The movie IN FABRIC is infused with the ethos of hauntology, from the creepy soundtrack to the technicolor inspired palette. Ostensibly it’s a tale about a haunted dress. It tells the same story twice, like an anthology film (think of Trilogy of Terror). Act one centers around a recently single mother who’s going out on a series of terrible dates. She buys the bright red dress at a strange department store called Dentley and Sopor. The sales women wear elaborate Victorian funerary gowns and sport gravity-defying updos. The single mother Sheila, played by Marianne Jean-Baptiste catches the eye of the most striking saleswoman, played with sinister camp by Gwendoline Christie. Christie’s character speaks in riddles that pepper poststructuralist jargon with sales speak, about abstractions and paradigms with an erotic, hypnotic cadence that seduce Sheila to purchase the dress. The dress seems to have a mind of its own, and causes a series of bizarre occurrences—which I won’t spoil. Act Two follows a young couple who get the dress at a charity shop. Reg, a repairman buys the dress to wear at his stag party. He brings it home and the dress catches the eye of his fiance Babs, wherein the red dress plays out its seductive dance of death. Woven through the film are flashes of the empty department store, where the salespeople perform esoteric rituals with erotic overtones. The plot doesn’t really make sense; it relies on dream logic. The horror is stylish and textual rather than outright violent. The red dress slithers and floats and its filmed in lurid hues. It’s a mindscrew movie with mood whiplash. Did I mention that it has a bleak, black sense of humor? It seems to occur in an alternate world full of anachronistic tech (rotary phones, pneumatic tubes) and has an accompanying soundtrack of vintage synthesized sounds from a group called the Cavern of Antimatter. IN FABRIC is arthouse horror, in the tradition of A COMPANY OF WOLVES or the oeuvre of David Lynch.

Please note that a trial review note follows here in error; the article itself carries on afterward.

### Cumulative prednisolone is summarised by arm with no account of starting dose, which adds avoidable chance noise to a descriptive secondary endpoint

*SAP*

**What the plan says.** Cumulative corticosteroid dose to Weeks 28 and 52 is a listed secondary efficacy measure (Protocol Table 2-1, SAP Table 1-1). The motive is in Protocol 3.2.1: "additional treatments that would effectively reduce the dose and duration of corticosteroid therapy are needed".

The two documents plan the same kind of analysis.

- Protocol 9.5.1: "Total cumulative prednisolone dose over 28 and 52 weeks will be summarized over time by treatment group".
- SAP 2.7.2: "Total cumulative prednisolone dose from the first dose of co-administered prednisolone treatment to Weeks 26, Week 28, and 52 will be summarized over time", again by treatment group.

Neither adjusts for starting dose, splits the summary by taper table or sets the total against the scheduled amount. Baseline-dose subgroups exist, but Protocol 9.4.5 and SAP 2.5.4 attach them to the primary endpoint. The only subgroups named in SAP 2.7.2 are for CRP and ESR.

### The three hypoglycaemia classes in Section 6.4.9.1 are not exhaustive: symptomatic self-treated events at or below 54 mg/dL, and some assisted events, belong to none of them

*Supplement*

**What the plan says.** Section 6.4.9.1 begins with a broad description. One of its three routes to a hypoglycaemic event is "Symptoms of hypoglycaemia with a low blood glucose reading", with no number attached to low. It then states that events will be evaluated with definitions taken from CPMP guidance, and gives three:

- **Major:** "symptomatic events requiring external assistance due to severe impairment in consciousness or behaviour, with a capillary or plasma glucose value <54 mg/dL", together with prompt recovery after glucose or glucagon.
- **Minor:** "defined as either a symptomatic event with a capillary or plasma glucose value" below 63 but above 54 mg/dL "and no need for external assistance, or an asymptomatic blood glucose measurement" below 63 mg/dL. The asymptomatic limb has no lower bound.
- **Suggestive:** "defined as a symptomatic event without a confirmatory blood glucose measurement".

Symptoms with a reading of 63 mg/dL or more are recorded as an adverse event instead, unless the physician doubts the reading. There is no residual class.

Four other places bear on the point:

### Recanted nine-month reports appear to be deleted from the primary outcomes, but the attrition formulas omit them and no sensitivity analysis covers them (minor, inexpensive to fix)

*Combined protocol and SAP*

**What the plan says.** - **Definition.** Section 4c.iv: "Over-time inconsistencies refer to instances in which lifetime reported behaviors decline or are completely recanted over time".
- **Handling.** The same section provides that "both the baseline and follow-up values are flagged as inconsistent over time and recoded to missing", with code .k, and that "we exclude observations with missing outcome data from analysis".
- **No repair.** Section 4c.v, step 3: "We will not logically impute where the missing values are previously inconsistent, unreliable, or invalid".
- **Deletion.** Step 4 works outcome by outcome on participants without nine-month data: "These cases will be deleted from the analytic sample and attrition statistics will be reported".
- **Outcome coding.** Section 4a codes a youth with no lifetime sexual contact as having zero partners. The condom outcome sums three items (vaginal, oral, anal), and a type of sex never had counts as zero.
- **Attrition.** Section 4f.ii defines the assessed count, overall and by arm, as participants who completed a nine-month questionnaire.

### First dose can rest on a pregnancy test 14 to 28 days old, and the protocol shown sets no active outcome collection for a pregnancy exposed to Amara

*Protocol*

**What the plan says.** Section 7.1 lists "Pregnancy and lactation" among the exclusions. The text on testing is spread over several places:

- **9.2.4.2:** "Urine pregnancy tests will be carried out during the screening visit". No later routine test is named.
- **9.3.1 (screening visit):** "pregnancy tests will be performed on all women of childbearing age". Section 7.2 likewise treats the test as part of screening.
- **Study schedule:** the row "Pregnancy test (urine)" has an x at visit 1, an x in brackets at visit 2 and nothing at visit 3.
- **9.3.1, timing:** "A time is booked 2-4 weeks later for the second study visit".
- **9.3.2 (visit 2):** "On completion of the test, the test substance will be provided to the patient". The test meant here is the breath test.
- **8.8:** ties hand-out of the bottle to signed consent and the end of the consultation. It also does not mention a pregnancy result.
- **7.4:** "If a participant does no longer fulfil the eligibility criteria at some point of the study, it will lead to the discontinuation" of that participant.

Amialluma/ Chloë March and Todd Tobias
A collaboration between musicians Todd Tobias and Chloë March, Amialluma is an album’s worth of atmospheric ambient music that desultorily drifts between a whimsical and eerie tone. All ten compositions have a distinct hauntological ambiance. The soundscapes have the feel of the soundtrack to a forgotten children’s movie. Music box melodies, echoed bell-like tones and 60s Sci-Fi sounds are woven together, mostly in a halcyon mood that gets disturbed by the occasional dark chord progression. March sings, purrs, trills, murmurs and chants words in an invented language that manages to be both soothing and disturbing, like a feral child raised by nature. The resulting suite (which is how it is supposed to be listened to) reminds of me of the work of the English band Pram, (who share a similar tonal palette crossed) with the Cocteau Twins at their most tranquil.
As much as I like traditional pop music and classic song structure, I love instrumental music. It’s the stuff that I write to, and that gives me ideas for fiction and scenes. The field of electronica and ambient is as white, straight and male as you can get, so it’s always a pleasure to find artists from marginalized communities appear on the scene. I recently discover two such artists that make electronic music that’s disturbing and beautiful.
Both Arca (Alejandro Ghersi ) and Yves Tumor (Sean Lee Bowie, or not!) are queer men of color who infuse their electronic sound collages with a queer sensibility. Their ominous soundscapes, combine subgenres like EDM, industrial and hauntology, both of them play with genderfuck in their performances.